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Applications for U.S. unemployment benefits fall to 262,000

WASHINGTON — Fewer people sought U.S. unemployment benefits last week, evidence that layoffs are scarce and employers are likely hiring at a solid clip.

The numbers: Weekly applications for unemployment aid slipped 4,000 to a seasonally adjusted 262,000, the Labor Department said Thursday. The four-week average, typically a less volatile measure, rose 3,000 to 265,250.

The number of people receiving benefits ticked up 15,000 to 2.18 million. That's nearly 4 percent lower than a year earlier.

The takeaway: Applications are a proxy for layoffs. They have remained below 300,000 for 76 straight weeks, the longest streak since 1970. The low readings are more impressive given the growth in the U.S. population since then.

While layoffs have fallen, hiring has improved. Employers added 255,000 jobs in July, after a strong 292,000 in June, the most in eight months. More Americans earning paychecks should boost growth in the coming months.

Key drivers: The economy expanded at a sluggish pace in the first six months of this year, growing at a tepid 1 percent annual rate. Some of that weakness occurred because companies cleared out stockpiles of goods in their warehouses and on store shelves, and therefore ordered fewer new products.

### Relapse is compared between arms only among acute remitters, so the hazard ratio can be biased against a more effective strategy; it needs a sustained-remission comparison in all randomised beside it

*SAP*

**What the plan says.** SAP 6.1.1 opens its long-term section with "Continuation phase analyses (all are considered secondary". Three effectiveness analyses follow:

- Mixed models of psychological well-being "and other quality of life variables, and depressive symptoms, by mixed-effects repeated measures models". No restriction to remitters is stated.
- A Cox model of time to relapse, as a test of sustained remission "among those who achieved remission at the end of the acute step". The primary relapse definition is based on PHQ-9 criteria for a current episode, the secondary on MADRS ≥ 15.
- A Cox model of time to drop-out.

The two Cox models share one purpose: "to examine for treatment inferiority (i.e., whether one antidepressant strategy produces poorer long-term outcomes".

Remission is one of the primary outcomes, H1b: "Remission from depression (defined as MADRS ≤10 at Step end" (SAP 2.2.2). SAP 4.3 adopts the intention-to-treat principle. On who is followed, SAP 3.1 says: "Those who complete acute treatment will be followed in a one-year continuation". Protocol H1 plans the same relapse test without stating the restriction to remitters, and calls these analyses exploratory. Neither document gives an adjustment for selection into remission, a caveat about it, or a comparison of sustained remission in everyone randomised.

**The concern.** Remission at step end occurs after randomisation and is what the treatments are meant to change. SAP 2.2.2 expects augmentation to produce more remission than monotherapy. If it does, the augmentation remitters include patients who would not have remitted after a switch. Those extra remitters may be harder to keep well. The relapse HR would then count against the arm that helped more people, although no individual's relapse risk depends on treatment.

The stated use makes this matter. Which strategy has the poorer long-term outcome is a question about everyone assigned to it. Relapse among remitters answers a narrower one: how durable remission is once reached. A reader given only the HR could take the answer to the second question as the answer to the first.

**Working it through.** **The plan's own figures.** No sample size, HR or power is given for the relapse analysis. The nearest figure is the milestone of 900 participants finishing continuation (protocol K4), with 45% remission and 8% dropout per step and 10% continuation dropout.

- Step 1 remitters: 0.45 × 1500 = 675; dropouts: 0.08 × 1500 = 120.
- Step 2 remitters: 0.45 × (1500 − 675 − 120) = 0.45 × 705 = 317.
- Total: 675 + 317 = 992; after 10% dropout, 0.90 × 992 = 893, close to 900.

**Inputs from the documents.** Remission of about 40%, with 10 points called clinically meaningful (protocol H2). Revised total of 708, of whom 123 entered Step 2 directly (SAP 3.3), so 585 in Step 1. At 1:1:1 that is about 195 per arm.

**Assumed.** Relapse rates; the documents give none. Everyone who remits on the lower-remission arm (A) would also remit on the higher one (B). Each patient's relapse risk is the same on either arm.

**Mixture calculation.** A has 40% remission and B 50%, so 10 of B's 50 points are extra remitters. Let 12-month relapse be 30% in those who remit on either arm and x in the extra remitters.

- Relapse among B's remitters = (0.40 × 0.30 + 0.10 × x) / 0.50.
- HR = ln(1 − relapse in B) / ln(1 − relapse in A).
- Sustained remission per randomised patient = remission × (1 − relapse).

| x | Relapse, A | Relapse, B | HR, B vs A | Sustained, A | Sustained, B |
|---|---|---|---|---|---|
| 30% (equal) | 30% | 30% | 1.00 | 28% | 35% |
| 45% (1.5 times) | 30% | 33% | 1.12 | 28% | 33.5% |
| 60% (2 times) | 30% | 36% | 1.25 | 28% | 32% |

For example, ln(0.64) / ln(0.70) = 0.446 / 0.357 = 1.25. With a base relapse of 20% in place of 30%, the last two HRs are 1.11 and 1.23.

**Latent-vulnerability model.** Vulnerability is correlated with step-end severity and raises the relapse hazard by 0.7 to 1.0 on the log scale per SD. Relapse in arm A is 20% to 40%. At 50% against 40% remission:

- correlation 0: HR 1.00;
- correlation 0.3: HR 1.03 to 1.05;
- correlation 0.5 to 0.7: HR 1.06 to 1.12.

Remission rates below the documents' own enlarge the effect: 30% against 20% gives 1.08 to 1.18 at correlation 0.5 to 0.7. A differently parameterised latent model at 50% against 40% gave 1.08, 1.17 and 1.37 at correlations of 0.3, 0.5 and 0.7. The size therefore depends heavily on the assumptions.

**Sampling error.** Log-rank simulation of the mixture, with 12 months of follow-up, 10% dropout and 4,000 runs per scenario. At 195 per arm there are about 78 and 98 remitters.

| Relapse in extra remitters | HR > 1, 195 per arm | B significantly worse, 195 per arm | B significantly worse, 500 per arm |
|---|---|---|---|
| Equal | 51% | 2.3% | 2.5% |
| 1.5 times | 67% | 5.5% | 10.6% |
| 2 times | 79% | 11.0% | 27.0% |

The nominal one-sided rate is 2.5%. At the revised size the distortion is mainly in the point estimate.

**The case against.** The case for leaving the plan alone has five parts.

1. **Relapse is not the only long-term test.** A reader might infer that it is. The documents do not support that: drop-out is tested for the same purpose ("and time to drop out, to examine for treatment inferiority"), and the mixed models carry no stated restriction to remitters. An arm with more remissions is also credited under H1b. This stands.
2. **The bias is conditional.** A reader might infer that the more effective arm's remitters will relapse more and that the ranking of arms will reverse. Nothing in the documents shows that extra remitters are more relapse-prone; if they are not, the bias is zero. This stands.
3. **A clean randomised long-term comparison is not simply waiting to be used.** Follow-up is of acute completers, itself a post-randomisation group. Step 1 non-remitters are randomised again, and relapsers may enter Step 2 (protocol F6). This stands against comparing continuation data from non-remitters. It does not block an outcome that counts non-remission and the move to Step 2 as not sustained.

With inventories lower and Americans still se, most economists now forecast growth will rebound in the July-September quarter to about a 2.5 percent annual pace.

Still, solid hiring amid slow growth is a cause for concern. It indicates that the economy is less productive, with more workers needed to produce the same or slightly more output. Productivity, or the amount of output per hour, has expanded just 0.6 percent a year for the past five years. That's the slowest five-year pace since the early 1980s.

Tepid productivity growth could hobble the U.S. economy and keep a lid on pay gains. Greater productivity allows companies to boost workers' pay without raising prices.

Applications for U.S. unemployment benefits fall to 262,000 08/18/16 [Last modified: Thursday, August 18, 2016 9:09am]
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